What is the prognosis of ventricular premature complexes (VPCs)?

Updated: Nov 26, 2016
  • Author: Jatin Dave, MD, MPH; Chief Editor: Jose M Dizon, MD  more...
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Answer

The prognosis depends on the frequency and characteristics of VPCs and on the type and severity of associated structural heart disease. Overall, VPCs are associated with an increased risk of death, especially when CAD is diagnosed, but the relationship between VPC frequency and mortality, even in this group, is not robust. Importantly, no survival benefit in in any population has been convincingly demonstrated as a consequence of suppressing VPCs .

In asymptomatic patients, frequent ventricular ectopy (defined as a run of 2 or more consecutive premature ventricular depolarizations or with premature ventricular depolarizations constituting over 10% of all ventricular depolarizations on any of the ECG recordings with the subject at rest, during exercise, or during recovery) recorded during exercise testing was associated with 2.5-fold increased risk of cardiovascular death. [6] Less frequent VPCs did not increase the risk.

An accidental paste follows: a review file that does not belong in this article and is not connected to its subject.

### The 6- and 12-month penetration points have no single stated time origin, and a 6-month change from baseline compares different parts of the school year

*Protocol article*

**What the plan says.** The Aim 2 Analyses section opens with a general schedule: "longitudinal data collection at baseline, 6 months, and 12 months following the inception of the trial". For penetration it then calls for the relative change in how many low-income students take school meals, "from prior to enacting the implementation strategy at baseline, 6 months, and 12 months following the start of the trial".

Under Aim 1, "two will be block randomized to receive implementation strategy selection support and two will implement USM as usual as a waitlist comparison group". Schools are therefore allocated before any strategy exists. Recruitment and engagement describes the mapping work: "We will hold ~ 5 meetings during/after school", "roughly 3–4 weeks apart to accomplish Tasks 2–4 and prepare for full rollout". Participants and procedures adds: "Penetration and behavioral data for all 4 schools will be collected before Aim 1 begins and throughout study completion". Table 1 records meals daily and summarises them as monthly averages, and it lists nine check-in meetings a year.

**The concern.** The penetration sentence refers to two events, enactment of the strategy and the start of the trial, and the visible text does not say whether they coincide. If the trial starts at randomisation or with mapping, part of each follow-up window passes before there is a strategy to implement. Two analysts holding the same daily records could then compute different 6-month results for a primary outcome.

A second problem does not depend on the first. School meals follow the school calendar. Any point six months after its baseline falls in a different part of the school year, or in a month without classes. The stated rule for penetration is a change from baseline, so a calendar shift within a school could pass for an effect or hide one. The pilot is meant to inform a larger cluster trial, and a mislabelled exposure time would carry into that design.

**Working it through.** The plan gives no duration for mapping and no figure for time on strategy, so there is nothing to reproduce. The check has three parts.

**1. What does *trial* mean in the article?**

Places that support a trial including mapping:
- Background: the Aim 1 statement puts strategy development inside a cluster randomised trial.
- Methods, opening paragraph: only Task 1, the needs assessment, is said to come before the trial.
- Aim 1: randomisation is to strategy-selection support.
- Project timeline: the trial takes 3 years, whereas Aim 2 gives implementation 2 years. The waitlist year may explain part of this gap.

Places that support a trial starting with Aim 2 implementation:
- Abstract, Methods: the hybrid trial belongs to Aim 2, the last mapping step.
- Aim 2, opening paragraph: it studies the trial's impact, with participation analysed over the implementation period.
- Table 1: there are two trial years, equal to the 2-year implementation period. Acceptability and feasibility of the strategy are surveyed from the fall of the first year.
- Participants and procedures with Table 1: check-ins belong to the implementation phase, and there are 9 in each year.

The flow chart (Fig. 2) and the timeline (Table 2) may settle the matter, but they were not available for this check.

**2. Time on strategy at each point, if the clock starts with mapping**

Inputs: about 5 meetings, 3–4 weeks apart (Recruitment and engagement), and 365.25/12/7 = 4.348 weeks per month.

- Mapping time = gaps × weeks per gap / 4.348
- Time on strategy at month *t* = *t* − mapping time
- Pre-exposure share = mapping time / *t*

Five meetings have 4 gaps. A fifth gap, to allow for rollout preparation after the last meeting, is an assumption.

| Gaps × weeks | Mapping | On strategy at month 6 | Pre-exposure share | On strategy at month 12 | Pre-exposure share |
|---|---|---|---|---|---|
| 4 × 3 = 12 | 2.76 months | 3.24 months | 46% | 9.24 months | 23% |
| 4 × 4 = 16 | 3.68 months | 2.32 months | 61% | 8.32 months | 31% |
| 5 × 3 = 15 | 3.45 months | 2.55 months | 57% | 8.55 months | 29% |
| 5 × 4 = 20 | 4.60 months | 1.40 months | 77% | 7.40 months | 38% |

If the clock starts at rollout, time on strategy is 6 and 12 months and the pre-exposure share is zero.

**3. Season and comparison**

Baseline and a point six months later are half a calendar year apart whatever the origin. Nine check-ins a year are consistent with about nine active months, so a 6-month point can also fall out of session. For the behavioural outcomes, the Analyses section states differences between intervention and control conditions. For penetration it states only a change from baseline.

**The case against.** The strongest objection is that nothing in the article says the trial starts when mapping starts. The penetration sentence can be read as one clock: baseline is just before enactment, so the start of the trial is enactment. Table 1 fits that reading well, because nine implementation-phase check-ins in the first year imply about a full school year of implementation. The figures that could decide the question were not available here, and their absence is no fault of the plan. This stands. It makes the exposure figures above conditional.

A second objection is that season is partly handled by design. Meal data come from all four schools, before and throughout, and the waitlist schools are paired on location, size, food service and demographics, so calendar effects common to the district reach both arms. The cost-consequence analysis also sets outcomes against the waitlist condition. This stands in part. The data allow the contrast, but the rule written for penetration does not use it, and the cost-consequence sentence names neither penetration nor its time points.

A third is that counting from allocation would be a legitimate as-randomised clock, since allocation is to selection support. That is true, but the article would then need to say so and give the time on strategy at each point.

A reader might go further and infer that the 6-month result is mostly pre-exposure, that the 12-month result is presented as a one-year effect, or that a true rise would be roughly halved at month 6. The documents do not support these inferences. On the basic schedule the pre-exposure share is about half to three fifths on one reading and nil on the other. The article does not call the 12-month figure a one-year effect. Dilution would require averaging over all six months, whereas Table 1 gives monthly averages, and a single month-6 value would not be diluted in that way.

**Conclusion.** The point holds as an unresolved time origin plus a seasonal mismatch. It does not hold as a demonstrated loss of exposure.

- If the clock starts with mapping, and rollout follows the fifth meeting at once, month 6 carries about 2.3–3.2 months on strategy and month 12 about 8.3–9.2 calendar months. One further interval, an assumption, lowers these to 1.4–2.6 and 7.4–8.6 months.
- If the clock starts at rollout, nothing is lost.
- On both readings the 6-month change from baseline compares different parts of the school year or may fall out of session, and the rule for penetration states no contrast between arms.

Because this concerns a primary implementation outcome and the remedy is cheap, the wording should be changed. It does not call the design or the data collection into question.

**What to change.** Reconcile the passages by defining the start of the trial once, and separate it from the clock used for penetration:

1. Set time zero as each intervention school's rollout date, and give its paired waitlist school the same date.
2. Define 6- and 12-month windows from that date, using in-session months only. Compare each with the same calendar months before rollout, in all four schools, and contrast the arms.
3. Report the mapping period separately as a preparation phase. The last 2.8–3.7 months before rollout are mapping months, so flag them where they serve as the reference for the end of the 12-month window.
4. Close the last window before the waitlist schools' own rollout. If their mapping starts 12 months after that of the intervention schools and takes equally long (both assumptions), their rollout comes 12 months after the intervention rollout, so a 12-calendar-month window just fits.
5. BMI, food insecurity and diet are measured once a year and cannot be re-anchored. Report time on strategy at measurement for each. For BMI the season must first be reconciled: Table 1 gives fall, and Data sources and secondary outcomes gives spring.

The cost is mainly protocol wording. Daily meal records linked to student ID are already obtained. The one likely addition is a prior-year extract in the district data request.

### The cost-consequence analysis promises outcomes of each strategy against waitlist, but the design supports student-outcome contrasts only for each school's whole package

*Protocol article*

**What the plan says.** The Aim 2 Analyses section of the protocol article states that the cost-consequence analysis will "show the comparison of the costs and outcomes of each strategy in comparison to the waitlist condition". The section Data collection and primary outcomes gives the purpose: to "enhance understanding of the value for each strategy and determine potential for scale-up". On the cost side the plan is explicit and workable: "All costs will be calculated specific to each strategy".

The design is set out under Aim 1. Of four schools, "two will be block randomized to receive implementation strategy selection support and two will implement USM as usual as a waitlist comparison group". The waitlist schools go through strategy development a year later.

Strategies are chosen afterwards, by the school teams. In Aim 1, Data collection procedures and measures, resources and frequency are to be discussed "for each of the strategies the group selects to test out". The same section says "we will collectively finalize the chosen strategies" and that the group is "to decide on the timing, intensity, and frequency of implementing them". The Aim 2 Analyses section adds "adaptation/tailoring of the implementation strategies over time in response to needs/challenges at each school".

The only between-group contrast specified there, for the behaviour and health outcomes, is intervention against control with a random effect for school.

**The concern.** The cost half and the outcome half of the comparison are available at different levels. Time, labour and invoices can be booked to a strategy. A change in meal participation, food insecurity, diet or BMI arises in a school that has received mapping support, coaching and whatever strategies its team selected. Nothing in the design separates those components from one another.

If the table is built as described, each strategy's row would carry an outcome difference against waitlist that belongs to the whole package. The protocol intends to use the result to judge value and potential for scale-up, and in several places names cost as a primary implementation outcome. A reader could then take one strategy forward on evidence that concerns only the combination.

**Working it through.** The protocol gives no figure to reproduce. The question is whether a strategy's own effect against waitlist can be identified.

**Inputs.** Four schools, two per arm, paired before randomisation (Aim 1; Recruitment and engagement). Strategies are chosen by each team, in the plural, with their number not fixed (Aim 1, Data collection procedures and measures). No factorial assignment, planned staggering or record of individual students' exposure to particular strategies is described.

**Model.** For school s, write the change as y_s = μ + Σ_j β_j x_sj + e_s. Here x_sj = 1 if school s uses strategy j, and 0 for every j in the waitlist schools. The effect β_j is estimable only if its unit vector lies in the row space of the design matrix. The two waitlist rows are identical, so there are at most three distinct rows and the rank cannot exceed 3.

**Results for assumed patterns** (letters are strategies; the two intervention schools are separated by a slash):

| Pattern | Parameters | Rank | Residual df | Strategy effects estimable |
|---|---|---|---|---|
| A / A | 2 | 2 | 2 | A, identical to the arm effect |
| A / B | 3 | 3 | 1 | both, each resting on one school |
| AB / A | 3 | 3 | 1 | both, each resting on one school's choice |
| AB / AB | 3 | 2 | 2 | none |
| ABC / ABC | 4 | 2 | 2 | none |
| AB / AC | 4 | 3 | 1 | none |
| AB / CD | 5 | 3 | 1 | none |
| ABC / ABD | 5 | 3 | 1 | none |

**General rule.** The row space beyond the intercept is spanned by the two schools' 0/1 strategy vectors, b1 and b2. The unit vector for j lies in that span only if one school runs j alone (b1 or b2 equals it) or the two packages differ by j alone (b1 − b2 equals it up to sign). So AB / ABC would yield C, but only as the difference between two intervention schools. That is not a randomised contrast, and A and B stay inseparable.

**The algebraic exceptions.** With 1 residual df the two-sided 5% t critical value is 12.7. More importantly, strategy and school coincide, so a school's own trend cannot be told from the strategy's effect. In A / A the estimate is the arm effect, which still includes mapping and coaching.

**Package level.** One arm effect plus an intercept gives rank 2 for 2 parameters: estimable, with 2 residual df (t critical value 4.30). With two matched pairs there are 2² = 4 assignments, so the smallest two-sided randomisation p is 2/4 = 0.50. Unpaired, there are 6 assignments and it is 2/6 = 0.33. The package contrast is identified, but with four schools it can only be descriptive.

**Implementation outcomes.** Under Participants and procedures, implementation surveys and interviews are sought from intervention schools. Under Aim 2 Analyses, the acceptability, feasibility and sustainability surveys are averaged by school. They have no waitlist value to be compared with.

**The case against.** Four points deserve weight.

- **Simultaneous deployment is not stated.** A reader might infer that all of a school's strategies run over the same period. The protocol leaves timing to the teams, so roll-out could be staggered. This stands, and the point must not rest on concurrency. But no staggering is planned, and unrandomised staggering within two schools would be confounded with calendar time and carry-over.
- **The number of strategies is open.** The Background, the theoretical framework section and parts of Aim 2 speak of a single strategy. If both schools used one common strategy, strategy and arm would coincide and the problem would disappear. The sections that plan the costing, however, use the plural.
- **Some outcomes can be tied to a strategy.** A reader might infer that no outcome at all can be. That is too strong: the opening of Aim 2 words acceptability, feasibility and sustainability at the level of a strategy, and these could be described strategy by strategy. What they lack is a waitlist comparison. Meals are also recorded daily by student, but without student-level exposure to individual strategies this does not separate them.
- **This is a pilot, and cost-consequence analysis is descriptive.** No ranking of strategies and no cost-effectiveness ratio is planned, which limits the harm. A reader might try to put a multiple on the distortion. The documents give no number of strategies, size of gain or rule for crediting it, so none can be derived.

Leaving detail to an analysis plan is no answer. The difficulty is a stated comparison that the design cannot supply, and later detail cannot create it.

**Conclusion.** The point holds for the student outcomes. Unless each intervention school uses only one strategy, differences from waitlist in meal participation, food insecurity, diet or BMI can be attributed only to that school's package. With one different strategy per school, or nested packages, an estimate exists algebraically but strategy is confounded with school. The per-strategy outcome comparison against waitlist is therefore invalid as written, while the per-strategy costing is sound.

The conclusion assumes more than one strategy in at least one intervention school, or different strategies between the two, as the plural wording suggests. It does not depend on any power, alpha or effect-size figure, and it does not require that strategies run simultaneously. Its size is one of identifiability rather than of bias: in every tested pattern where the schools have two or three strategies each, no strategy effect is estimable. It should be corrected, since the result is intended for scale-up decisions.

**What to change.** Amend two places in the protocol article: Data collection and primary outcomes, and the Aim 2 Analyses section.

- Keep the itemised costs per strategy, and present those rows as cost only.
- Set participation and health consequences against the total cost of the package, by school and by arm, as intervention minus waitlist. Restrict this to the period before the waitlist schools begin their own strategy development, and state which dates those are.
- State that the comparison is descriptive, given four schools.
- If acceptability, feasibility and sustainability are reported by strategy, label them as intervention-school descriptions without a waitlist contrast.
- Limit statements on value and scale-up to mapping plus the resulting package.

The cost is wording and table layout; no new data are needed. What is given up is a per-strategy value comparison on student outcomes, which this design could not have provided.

In general, multimorphic VPCs connote a poorer prognosis than uniform morphologic VPCs. In patients post-MI, frequent VPCs (>10/h) are associated with increased mortality in the prethrombolytic era, but the association in patients receiving thrombolysis is weak.

In 2 studies, frequent or complex ventricular ectopy (defined as the presence of 7 or more ventricular premature beats per minute during any given stage, ventricular bigeminy, ventricular trigeminy, ventricular couplets, ventricular triplets, sustained or nonsustained ventricular tachycardia, ventricular flutter, torsade de pointes, or ventricular fibrillation) during exercise was an independent predictor of death. [6, 7] However, in another study, frequent VPCs only during exercise did not independently predict an increased risk; instead frequent VPCs during recovery was a stronger predictor of death. [8]

Frequent VPCs, especially when they occur in a bigeminal pattern, can cause or contribute to tachycardia-induced cardiomyopathy, which reversed by elimination of the PVCs through catheter ablation. [6, 9, 10, 11]  However, the extent to which this can be generalized to larger populations remains uncertain. Caution is in order, primarily because prior attempts at pharmacologic suppression were associated with unexpected and deleterious outcomes. [12]


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